The purpose of this study was to determine the predictors of major bleeding and the impact of major bleeding on outcomes, including mortality, in acute coronary syndromes (ACS).
Whether major bleeding independently predicts mortality in patients with ACS undergoing an early invasive strategy is undefined.
Patients (n = 13,819) with moderate- and high-risk ACS were randomized to heparin (unfractionated or enoxaparin) plus glycoprotein IIb/IIIa inhibition (GPI), bivalirudin plus GPI, or bivalirudin monotherapy (plus provisional GPI). Logistic regression was used to determine predictors of 30-day major bleeding and mortality.
Major bleeding rates in patients treated with heparin plus GPI were higher versus bivalirudin monotherapy (5.7% vs. 3.0%, p < 0.001) and similar versus bivalirudin plus GPI (5.7% vs. 5.3%, p = 0.38). Independent predictors of major bleeding were advanced age, female gender, diabetes, hypertension, renal insufficiency, anemia, no prior percutaneous coronary intervention, cardiac biomarker elevation, ST-segment deviation ≥1 mm, and treatment with heparin plus GPI versus bivalirudin monotherapy. Patients with major bleeding had higher 30-day rates of mortality (7.3% vs. 1.2%, p < 0.0001), composite ischemia (23.1% vs. 6.8%, p < 0.0001), and stent thrombosis (3.4% vs. 0.6%, p < 0.0001) versus those without major bleeding. Major bleeding was an independent predictor of 30-day mortality (odds ratio 7.55, 95% confidence interval 4.68 to 12.18, p < 0.0001).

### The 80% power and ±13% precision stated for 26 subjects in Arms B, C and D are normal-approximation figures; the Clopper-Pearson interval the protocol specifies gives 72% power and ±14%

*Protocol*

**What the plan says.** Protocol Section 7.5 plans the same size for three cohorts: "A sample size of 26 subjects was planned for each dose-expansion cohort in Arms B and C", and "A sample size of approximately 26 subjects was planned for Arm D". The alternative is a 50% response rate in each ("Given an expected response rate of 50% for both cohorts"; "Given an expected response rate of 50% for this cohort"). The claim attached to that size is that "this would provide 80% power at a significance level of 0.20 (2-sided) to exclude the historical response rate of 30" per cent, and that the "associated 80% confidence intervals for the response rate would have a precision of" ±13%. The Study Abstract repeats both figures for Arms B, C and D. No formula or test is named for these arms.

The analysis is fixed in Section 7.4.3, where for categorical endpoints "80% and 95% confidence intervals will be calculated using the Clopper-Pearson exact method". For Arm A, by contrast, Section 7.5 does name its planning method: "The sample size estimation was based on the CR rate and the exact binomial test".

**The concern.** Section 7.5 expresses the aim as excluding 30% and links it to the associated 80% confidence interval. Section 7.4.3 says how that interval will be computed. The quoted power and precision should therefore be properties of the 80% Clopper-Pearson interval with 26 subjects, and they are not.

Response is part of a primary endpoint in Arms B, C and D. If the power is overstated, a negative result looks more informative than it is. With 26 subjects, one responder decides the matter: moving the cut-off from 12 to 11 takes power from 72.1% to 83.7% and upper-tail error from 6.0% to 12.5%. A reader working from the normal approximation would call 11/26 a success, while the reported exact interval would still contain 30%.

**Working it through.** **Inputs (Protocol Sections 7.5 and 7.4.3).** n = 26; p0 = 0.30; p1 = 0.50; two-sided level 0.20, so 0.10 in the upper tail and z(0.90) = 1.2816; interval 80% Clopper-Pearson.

Major bleeding is a powerful independent predictor of 30-day mortality in patients with ACS managed invasively. Several factors independently predict major bleeding, including treatment with heparin plus GPI compared with bivalirudin monotherapy. Knowledge of these findings might be useful to reduce bleeding risk and improve outcomes in ACS.